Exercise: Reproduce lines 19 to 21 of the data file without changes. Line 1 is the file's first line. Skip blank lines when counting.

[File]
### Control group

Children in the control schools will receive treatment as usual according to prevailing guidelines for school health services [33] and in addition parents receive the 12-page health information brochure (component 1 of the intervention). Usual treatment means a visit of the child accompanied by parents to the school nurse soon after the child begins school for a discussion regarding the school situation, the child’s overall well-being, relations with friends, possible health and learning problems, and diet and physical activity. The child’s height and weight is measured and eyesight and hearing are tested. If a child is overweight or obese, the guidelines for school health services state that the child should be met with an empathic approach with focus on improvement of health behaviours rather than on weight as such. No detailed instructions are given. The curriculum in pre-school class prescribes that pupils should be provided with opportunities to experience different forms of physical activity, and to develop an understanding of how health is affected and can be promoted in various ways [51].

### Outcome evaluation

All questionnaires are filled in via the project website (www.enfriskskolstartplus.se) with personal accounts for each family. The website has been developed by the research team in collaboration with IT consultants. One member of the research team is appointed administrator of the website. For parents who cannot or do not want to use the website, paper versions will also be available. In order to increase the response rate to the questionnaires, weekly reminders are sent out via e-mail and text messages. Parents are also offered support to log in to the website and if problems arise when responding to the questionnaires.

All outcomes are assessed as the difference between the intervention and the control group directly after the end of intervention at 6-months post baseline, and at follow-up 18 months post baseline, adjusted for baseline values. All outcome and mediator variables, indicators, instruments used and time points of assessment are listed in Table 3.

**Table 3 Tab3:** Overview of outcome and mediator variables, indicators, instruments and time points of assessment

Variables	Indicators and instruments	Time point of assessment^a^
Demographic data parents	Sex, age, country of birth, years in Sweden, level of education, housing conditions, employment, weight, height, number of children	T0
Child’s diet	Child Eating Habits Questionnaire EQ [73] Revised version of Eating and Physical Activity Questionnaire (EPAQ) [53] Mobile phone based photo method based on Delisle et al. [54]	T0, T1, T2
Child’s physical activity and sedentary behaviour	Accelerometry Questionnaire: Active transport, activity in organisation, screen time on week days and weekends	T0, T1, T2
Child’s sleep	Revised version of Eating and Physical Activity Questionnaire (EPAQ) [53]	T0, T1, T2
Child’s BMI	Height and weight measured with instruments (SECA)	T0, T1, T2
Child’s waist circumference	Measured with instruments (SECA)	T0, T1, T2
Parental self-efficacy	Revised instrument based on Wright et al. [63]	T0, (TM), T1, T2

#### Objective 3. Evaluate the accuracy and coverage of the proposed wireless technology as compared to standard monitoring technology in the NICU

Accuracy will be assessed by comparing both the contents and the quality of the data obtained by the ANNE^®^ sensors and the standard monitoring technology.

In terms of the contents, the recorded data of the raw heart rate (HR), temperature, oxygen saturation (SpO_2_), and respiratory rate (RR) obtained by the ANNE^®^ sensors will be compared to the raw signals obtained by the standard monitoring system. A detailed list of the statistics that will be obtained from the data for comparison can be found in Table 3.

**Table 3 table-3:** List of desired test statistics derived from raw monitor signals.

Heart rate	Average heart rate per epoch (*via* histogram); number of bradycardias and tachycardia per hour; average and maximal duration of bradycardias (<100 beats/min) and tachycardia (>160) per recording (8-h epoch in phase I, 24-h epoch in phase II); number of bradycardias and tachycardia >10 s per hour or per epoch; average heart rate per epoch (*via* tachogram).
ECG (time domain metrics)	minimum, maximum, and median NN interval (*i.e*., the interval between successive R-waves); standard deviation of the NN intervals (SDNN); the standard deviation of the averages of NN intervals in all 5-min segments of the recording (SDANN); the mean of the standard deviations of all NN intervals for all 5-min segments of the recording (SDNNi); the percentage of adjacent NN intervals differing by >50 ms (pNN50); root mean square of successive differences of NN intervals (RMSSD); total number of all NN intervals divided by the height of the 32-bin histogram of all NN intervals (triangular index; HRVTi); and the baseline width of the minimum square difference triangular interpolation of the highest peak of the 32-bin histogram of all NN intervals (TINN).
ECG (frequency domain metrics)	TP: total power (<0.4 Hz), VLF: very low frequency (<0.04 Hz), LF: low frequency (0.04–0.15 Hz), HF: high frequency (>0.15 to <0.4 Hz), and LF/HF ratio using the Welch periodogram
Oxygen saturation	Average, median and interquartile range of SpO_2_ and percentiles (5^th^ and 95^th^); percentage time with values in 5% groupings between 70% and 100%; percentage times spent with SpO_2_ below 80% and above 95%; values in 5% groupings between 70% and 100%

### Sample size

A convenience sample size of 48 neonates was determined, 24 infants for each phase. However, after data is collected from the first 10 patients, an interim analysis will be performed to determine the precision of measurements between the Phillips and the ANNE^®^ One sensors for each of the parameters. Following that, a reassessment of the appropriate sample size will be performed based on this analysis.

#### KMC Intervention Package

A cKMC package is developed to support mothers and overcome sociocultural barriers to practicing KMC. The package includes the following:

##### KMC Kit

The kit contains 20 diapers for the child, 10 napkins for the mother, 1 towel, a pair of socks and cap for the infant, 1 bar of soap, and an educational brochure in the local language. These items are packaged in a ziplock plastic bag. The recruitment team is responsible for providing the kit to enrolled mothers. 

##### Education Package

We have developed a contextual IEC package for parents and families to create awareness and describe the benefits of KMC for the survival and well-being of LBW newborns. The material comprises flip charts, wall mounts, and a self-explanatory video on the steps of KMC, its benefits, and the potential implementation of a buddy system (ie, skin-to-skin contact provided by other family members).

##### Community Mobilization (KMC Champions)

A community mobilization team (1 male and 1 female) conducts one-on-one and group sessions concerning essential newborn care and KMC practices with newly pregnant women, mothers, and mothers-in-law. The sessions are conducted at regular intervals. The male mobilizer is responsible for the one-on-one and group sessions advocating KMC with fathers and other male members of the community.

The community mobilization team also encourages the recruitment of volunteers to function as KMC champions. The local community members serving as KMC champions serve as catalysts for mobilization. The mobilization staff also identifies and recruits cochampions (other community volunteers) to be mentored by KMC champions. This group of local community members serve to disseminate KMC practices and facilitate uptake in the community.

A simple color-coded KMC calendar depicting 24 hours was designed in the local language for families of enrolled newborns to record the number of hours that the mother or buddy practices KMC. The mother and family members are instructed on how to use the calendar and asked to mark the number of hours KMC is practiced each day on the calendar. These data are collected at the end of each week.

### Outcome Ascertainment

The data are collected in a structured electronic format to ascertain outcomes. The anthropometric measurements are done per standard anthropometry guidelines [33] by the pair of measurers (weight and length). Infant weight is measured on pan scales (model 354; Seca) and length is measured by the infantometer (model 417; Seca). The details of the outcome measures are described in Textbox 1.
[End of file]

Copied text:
Heart rate	Average heart rate per epoch (*via* histogram); number of bradycardias and tachycardia per hour; average and maximal duration of bradycardias (<100 beats/min) and tachycardia (>160) per recording (8-h epoch in phase I, 24-h epoch in phase II); number of bradycardias and tachycardia >10 s per hour or per epoch; average heart rate per epoch (*via* tachogram).
ECG (time domain metrics)	minimum, maximum, and median NN interval (*i.e*., the interval between successive R-waves); standard deviation of the NN intervals (SDNN); the standard deviation of the averages of NN intervals in all 5-min segments of the recording (SDANN); the mean of the standard deviations of all NN intervals for all 5-min segments of the recording (SDNNi); the percentage of adjacent NN intervals differing by >50 ms (pNN50); root mean square of successive differences of NN intervals (RMSSD); total number of all NN intervals divided by the height of the 32-bin histogram of all NN intervals (triangular index; HRVTi); and the baseline width of the minimum square difference triangular interpolation of the highest peak of the 32-bin histogram of all NN intervals (TINN).
ECG (frequency domain metrics)	TP: total power (<0.4 Hz), VLF: very low frequency (<0.04 Hz), LF: low frequency (0.04–0.15 Hz), HF: high frequency (>0.15 to <0.4 Hz), and LF/HF ratio using the Welch periodogram